Rejected depot project was 9 years in making

Published 1:42 am Thursday, July 7, 2016

On Tuesday night, the Opp City Council voted 3-2 against a plan to renovate the city’s historic depot, despite at least nine years of work toward that goal.

The planned renovations were a key component of the downtown redevelopment plan that the Southeast Regional Planning and Development Commission helped the city write.

Discussions began with local stakeholders, officials, the Opp Downtown Redevelopment Authority and others in 2007, who thought it was time to chart a course for the future of downtown and to improve the framework needed to develop a unified vision for the downtown area.

Among the goals of the plan were to improve and sustain attractiveness of downtown Opp, which included improving and maintaining the infrastructure, while keeping downtown clean and maintained. This also included streetscape improvements, increasing pedestrian access and parking efficiency. It also included rehabbing the historic depot.

The plan’s overall goal was to create an attractive downtown area in which pedestrians can stroll through town and take advantage of local businesses.

The city, in 2010, launched a multi-phase project that included moving utility lines underground, improving sidewalks to make them more accessible, taking down the red lights which were replaced them with four-way stops.

At a March 2010 public meeting, Scott Farmer of Southeast Alabama Regional Planning and Development Commission also spoke about renovating the Depot, which is a landmark for the city.

The FY2011 budget included $100,000 for roofing the Depot building. The FY2012 budget included $50,000 for Depot expenses.

In January 2012, then Mayor H.D. Edgar said he’d like to get to work on the Depot “right away.”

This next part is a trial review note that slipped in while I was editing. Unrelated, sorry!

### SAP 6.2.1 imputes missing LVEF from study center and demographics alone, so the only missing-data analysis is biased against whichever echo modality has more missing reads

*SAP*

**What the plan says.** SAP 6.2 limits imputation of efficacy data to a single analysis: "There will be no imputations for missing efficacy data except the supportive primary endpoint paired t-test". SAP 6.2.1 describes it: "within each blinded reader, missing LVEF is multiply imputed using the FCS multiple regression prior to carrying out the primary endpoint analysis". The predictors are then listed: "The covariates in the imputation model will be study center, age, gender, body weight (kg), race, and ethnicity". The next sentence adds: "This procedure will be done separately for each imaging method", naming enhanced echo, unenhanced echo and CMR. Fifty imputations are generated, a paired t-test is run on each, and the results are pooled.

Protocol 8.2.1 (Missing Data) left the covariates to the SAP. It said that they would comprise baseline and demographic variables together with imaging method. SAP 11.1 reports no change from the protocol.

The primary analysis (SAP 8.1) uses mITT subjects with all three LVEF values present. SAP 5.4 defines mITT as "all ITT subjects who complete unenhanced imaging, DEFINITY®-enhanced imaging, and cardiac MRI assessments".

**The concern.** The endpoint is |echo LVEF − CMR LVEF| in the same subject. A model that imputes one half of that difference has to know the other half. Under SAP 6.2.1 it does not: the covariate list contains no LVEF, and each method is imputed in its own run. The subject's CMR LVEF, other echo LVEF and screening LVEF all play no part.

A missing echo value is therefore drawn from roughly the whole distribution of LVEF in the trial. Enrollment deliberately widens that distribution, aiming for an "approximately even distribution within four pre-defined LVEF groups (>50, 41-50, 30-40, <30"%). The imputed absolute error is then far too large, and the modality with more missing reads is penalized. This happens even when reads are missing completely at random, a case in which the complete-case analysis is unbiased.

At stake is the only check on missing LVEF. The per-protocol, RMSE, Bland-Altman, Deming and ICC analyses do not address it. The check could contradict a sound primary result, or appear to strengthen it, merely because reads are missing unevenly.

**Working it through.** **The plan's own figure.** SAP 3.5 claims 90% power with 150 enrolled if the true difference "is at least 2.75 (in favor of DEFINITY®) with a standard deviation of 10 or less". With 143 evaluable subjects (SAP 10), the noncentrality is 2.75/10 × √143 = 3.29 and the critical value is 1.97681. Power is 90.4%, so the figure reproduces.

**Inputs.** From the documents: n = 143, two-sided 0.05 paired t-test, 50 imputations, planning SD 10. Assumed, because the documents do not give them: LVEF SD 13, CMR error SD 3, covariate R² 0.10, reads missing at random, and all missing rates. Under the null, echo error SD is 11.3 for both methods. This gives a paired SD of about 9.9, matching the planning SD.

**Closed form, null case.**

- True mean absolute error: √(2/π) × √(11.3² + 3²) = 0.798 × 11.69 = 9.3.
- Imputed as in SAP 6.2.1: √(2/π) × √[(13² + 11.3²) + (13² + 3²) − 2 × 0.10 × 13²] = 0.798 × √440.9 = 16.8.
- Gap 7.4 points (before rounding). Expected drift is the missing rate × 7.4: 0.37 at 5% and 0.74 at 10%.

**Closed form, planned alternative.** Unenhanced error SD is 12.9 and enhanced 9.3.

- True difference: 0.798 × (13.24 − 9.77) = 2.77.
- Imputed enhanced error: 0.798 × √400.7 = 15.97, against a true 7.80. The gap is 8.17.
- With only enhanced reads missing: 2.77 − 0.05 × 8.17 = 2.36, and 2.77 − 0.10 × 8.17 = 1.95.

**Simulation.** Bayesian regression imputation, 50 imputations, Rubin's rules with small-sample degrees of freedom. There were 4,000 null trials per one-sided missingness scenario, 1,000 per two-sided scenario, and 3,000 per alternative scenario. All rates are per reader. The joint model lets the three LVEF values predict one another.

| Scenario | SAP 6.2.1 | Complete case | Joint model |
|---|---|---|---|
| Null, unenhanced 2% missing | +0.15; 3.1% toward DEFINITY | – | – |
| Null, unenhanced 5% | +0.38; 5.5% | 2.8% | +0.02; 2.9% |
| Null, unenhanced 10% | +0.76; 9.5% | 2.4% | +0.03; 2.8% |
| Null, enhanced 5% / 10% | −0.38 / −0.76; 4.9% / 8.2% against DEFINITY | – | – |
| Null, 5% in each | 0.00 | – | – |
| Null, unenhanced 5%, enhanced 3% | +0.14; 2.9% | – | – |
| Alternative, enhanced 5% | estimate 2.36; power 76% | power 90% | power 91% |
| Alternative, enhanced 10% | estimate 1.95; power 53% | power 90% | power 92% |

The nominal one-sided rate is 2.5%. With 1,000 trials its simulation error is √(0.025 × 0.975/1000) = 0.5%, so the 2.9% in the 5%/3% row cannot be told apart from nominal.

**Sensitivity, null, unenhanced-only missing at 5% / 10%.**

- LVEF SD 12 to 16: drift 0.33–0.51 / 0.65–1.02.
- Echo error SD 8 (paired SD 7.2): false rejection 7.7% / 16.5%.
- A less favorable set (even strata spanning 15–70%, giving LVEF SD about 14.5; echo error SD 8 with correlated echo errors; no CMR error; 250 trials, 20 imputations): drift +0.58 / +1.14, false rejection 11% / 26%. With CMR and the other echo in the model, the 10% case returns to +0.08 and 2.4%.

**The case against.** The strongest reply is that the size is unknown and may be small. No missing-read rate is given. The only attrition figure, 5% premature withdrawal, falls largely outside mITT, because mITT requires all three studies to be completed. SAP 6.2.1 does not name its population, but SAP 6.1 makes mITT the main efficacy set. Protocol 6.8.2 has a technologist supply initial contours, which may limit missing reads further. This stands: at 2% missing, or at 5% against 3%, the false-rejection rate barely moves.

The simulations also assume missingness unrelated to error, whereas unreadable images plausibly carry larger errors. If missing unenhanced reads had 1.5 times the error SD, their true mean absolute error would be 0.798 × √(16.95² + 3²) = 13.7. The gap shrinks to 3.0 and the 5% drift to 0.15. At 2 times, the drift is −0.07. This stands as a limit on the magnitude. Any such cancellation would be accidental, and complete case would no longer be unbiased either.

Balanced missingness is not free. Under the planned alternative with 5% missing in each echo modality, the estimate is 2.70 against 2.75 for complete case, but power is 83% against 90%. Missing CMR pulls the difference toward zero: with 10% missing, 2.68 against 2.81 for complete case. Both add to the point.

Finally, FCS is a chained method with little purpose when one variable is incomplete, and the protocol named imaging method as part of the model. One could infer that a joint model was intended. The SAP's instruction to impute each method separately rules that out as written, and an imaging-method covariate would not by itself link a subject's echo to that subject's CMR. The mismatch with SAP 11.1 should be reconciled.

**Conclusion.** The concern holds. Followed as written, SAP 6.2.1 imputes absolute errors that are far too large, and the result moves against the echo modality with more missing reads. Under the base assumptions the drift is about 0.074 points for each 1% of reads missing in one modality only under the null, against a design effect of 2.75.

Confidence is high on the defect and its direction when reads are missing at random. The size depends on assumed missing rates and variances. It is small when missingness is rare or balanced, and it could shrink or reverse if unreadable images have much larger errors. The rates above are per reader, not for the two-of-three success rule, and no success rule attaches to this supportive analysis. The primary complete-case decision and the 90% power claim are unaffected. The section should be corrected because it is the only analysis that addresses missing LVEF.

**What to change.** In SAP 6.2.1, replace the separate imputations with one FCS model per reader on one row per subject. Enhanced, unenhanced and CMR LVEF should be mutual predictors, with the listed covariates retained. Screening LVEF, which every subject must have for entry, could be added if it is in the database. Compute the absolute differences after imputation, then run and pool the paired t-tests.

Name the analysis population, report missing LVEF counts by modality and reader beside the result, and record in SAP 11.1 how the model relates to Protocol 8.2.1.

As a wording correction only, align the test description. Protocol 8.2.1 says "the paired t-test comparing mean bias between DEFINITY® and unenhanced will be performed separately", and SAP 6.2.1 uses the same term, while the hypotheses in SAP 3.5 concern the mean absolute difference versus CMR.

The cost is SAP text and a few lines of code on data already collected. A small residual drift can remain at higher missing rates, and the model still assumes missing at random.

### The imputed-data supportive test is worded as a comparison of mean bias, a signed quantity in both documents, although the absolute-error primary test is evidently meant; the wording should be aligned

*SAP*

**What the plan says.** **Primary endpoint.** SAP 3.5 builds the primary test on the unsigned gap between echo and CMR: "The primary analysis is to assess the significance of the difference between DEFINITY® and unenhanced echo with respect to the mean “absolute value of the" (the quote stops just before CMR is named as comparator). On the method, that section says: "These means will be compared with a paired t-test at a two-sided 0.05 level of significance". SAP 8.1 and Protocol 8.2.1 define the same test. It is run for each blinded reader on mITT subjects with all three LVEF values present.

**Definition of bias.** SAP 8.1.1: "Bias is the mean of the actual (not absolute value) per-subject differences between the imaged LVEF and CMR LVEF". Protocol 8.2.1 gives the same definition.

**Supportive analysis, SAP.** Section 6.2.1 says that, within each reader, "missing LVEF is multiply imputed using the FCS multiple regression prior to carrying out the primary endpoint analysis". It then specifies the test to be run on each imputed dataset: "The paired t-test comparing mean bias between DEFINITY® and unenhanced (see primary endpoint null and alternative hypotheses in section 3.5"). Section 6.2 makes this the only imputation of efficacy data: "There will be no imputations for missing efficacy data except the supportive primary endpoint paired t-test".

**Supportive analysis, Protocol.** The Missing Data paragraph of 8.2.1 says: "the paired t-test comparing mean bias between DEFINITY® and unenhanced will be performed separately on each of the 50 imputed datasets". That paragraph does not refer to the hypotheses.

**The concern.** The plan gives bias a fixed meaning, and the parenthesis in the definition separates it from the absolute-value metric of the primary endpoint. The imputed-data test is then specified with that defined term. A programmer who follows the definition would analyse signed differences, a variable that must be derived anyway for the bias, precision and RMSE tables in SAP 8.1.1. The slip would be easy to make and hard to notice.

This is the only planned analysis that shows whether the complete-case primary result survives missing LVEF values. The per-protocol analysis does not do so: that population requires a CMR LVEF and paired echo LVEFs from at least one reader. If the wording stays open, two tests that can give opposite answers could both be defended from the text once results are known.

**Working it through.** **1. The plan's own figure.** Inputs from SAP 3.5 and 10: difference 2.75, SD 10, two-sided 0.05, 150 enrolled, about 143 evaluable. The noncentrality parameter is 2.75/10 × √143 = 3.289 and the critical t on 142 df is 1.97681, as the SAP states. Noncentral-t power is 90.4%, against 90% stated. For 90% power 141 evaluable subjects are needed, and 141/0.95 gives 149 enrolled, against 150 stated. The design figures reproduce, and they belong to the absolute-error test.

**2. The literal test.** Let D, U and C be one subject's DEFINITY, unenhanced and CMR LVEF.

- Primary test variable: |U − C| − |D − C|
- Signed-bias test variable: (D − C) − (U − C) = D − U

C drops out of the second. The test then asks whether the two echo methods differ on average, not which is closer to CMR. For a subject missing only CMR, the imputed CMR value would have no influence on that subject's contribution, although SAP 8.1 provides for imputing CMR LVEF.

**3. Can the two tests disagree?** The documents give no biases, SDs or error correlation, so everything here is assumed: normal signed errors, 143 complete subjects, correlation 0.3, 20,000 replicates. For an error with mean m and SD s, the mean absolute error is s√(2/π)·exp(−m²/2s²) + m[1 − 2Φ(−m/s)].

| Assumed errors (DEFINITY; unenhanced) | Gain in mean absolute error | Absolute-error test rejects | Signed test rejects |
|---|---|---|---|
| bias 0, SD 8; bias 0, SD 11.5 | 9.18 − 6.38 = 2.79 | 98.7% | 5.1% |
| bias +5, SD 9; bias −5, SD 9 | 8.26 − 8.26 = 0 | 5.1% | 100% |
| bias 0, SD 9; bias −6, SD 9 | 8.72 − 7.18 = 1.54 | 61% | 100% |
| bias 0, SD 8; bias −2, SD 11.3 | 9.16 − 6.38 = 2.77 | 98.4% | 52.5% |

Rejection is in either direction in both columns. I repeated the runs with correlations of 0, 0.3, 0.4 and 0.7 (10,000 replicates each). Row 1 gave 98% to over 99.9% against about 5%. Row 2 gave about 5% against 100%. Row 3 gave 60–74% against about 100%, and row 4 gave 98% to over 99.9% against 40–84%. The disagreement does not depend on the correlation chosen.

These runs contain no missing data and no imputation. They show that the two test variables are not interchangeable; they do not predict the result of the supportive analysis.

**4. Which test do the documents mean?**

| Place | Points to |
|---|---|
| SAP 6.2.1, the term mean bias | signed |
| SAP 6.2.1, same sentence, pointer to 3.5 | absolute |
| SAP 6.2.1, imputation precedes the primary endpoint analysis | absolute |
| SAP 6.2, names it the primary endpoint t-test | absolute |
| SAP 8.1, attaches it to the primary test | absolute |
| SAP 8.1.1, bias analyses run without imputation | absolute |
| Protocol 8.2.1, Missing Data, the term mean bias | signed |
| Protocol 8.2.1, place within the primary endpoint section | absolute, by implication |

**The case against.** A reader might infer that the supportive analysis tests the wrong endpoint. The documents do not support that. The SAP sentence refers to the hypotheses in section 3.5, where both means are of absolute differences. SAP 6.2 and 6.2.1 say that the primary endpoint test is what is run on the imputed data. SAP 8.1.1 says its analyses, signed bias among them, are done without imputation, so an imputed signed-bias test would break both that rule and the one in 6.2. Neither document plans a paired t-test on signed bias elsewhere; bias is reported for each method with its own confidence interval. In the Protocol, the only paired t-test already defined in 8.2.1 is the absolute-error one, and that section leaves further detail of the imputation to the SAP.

Another discussion about the depot occurred at a May 2012 council meeting.

The council learned at the time that a lot of materials for the Depot must be custom made.

Then city-planner Don Childre said at the time that the doors and windows are made in a special pattern.

Council members agreed that everyone in the city would like to see the building restored.

They also all agreed the problem was getting the money.

In July 2013, the city discussed a $5.3 million, three-year capital improvement plan, which included Depot renovations. At the time, it was estimated that the project would cost $700,000, with the city’s expected contribution to be $300,000.

By September 2013, the city was awarded $400,000 in funding through the Transportation Alternatives Program (TAP) for the rehab.

In March 2015, the city again discussed a three-year capital plan, which included the renovation of the depot, which was to be paid for by a TAP grant of $400,000. The project was estimated to cost $710,000 with the city contributing $310,000.

After years of making sure that the plans were up to standard, the city was allowed to solicit bids in February of this year. The bids were opened on March 15, 2016.

On Tuesday night, the city council in a 3-2 vote declined to move ahead with the project.

Councilmembers Bobby Ray Owens, TD Morgan and Mary Brundidge voted against it. While, Mike Booth and Arlin Davis were in favor.